Maybe they're not quite ready for prime time, or on par with the t-girls at Lucky Cheng's, but the Paper Dolls have qualities that make them even more interesting and more endearing than your average pre-op. In Tomer Heymann's multiple award-winning (the Los Angeles Film Festival's, Audience Award, for one) documentary, we follow the Filipino Cabaret act, not in New York, or even Bangkok, but in Tel Aviv, a city that welcomed immigrant workers to compensate for the loss of the barred Palestinian workforce (due to the Intifada). We follow Giorgio, Cheska, Jan, Sally, and their leader, Chiqui, as they lead their daily lives (at the beauty salon, or the very unglamorous jobs of taking care of the elderly) until sunset when they become the Paper Dolls. When their somewhat clumsy act is onstage, they each exude a fabulous confidence and a sense of belonging, whether they dance in time or not, but om yhe streets they look like aliens . . .both physically and nationally. In many ways, this film has more to do with Lost In Translation than
Paris Is Burning; sure we get to see their backstage transformation -from misfit looking guys to showgirls- but they stick out of a crowd like Bill Murray walking the streets of Tokyo, with or without make-up.
Chiqui wheels her old man through the ultra-Orthodox part of town and if looks could kill, the Israeli Army wouldn't need tanks. Another weirder, even humorous juxtaposition occurs when she's with the Alzheimer's-suffering man in temple. Surrounded by a group of old religious men, Chiqui's got on headphones, and Abba's "The Winner Takes It All" comes bleeding through. "They are not open-minded," Chiqui says of the Jewish community she lives in. Like Chiqui, Jan changes into conservative clothing (like a guy) before coming to work, which comes off like a rebellious teenager when going out with friends. Jan also gets harassing looks when walking the street, and describes the alienation to Heymann: "You know how Israeli's are, they'll never love you." The barriers they face seem almost insurmountable, because hostility towards their sexual identity often seems to be a red herring. When they take a cab, the driver is amiable and polite, but when the filmmaker interviews him alone he is free to call the ladyboys, "disgusting creatures." Within a few sentences there is no distinction between calling the Filipina's or transsexuals, "stealing," or "thieving."
As bad as things sound in the Middle East, it's not all pity party for the Paper Dolls. They admit that they have more freedom to express themselves in Tel Aviv then they ever did in their native country, and they really let loose when they go down to the Red Sea resort city of Eilat, for Israel's very first gay pride parade. As vivid as if it were in the West Village or West Hollywood, they look like they're having a blast, and soundtrack's house groove fits the picture well. Paper Dolls shows the dichotomous nature of the Promised Land; on the one hand outsiders are scrutinized and excluded, and on the other it's the most progressive and hedonistic country in the region.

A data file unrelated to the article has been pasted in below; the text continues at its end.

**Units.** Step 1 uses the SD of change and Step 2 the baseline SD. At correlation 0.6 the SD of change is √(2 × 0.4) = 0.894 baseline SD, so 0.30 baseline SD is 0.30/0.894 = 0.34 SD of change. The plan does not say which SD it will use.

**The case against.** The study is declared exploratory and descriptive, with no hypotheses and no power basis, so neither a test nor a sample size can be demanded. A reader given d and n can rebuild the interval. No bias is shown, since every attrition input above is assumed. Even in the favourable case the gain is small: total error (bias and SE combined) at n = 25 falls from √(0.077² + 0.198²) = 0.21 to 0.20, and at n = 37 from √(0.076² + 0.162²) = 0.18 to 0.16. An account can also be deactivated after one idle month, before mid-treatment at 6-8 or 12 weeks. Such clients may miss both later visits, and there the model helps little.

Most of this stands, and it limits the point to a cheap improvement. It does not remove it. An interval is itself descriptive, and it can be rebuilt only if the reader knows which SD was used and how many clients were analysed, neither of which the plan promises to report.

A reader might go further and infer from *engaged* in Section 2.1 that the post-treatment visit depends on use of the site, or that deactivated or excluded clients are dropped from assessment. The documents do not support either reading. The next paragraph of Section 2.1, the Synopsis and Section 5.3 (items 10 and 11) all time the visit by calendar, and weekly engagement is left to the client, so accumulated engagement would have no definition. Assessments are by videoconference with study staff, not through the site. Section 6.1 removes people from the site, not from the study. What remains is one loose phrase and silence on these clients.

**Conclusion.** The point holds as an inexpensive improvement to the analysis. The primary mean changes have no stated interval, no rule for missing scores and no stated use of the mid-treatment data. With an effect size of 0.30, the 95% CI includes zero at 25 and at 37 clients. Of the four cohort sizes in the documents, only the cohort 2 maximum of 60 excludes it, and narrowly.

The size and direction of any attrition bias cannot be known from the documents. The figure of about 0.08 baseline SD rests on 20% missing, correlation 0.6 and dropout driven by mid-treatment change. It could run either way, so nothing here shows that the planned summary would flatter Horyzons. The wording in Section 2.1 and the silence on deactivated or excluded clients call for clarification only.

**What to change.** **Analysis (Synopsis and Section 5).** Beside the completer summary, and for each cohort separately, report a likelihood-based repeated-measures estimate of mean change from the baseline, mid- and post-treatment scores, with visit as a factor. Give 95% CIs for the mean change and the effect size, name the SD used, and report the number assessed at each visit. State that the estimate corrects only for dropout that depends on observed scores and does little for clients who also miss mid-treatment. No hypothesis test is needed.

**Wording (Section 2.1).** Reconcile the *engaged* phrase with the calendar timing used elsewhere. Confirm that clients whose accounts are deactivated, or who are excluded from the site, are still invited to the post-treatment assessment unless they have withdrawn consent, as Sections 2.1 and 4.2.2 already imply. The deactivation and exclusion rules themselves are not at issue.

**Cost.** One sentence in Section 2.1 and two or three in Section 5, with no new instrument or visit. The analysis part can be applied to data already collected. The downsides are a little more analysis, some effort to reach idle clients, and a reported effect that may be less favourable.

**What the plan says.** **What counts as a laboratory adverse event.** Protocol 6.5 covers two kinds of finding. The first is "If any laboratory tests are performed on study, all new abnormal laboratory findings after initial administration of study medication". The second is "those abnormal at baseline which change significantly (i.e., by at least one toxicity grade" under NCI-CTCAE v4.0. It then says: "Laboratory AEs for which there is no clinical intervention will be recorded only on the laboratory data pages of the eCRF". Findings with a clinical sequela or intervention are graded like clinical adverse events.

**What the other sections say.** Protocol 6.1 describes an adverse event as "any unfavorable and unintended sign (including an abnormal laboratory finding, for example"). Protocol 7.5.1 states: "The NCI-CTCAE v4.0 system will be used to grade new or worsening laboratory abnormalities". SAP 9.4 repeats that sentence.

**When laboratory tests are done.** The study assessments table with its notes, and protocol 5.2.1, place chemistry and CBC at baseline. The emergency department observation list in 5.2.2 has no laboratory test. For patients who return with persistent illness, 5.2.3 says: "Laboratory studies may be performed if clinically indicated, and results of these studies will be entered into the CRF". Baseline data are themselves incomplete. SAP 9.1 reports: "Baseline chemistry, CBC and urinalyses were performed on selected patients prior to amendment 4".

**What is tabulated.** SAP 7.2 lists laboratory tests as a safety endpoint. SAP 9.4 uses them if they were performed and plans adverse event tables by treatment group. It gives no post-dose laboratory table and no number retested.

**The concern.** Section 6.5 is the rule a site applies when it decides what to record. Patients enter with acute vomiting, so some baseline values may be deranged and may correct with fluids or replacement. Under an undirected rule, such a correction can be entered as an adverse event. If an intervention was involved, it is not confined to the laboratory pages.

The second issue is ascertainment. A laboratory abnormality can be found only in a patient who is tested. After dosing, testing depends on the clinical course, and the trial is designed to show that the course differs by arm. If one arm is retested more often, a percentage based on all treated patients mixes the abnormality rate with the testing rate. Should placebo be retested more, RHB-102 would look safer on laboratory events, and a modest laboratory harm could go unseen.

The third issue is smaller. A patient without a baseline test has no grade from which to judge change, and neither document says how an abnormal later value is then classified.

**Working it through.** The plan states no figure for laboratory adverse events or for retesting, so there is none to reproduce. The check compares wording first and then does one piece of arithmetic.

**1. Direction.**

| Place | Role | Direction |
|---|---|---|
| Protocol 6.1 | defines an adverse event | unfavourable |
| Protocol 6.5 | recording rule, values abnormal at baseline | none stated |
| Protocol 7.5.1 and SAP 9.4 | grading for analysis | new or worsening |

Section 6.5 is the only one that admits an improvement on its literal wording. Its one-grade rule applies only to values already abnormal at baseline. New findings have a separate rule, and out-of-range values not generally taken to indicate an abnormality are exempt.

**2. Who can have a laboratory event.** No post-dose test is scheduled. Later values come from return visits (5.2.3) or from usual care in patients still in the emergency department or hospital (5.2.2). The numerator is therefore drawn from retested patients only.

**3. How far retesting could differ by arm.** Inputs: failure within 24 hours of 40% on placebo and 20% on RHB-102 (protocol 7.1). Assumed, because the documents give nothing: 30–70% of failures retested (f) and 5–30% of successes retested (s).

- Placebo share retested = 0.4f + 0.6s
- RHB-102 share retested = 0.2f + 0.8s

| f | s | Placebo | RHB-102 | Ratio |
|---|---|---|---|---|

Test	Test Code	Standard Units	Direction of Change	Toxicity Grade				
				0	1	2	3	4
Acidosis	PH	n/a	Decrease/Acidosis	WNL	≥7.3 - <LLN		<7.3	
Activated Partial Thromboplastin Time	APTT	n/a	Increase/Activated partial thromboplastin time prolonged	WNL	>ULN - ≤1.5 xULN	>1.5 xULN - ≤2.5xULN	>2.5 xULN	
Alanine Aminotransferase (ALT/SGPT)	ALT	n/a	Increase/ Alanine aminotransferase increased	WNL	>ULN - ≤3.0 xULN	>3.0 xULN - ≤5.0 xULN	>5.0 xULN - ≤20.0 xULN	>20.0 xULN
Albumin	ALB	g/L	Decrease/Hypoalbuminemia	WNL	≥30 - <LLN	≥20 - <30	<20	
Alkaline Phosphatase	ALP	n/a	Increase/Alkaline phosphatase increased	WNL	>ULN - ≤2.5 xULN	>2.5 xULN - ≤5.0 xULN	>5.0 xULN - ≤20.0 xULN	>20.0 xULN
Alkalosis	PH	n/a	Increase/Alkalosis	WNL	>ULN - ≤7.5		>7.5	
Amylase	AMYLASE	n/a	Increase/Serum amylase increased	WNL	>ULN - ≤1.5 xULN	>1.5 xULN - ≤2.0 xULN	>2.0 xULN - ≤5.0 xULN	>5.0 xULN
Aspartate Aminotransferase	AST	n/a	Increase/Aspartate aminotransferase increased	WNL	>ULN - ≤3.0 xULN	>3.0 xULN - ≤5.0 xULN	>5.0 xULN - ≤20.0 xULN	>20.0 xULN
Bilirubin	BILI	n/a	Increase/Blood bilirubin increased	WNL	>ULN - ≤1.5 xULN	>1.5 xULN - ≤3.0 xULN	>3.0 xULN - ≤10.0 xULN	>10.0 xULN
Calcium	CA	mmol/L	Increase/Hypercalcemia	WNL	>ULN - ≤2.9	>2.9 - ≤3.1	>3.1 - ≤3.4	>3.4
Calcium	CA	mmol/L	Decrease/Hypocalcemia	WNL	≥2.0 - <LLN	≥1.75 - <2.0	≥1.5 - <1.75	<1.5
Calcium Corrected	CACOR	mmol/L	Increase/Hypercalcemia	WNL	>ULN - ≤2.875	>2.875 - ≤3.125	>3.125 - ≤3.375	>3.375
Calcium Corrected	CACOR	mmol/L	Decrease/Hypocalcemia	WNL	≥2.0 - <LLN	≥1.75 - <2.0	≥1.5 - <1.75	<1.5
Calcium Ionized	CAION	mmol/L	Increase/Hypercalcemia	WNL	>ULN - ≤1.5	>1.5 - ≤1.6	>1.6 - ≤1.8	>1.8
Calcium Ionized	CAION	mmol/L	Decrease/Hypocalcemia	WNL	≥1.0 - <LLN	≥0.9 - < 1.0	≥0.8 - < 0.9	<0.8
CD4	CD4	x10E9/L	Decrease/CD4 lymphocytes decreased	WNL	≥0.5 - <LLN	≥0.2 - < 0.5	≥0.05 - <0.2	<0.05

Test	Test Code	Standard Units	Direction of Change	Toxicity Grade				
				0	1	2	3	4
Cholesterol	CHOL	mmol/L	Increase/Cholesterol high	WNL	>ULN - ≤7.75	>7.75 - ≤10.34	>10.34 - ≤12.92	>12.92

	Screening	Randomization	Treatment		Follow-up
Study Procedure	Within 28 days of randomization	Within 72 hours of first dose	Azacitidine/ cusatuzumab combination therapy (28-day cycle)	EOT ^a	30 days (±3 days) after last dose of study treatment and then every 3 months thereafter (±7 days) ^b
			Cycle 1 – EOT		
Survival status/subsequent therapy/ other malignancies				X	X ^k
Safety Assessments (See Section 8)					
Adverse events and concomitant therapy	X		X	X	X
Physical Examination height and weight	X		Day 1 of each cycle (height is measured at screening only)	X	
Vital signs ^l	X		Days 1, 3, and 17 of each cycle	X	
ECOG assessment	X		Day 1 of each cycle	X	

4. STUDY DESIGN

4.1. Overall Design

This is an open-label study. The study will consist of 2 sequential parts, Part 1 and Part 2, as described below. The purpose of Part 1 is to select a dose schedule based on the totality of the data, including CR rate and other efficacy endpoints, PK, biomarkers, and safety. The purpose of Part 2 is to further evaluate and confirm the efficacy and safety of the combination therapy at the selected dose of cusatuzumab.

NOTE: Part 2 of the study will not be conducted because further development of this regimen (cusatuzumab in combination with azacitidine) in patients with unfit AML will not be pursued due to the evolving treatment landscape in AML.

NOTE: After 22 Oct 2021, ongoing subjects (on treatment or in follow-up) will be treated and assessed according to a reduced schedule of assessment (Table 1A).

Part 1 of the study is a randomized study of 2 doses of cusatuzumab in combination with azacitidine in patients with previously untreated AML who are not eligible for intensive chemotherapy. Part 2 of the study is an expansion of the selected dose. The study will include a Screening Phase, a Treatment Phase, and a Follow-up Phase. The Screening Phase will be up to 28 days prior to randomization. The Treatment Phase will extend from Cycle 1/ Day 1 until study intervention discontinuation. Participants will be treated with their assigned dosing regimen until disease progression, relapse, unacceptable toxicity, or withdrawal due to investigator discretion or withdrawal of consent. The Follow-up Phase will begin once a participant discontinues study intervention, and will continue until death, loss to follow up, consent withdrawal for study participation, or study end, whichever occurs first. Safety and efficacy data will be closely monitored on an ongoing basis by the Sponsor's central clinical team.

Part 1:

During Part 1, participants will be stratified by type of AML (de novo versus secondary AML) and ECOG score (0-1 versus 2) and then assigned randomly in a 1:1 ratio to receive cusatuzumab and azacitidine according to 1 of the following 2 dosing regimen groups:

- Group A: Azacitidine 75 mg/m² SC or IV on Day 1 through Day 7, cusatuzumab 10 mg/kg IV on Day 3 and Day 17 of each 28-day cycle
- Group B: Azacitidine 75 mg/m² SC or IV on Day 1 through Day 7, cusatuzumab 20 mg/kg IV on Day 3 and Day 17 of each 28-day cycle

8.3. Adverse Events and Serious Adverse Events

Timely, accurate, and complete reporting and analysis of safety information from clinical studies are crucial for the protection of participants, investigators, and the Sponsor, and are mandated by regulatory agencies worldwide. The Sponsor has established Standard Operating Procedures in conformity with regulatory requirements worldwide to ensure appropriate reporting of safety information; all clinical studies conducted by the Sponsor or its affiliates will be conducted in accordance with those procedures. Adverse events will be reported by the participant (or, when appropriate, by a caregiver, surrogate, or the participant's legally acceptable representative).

Whether Tomer Heymann knew when he wrote the "script" to this documentary, that more than the cab driver, he would take part one of its most important lessons, is irrelevant, because it works. Heymann is like many gay men who have struggled with their sexual identity only to be somewhat ignorant to the plight of the transgender. In one scene Sally asks him, "I am a woman, no?" To which he replies, "No, you are a half-woman." He refuses to identify the Paper Dolls as female, despite that being their preference amongst themselves. It becomes a game of he said/she said. Speaking of Chiqui, Giorgio say's, "Hi (pronounced he) yafeh me'od," which in Hebrew means, "she is very beautiful." The subtitles read, "He has a pretty face." Was it a mistake in the subtitle department? Is Heymann underscoring the loss of translation by literally messing with the translation? Or is the filmmaker deliberately undermining his own subject's desire to be identified as female? Who knows if Heymann knows, but by the time they start dressing him up in drag, it seems he's ready to explore what it all means.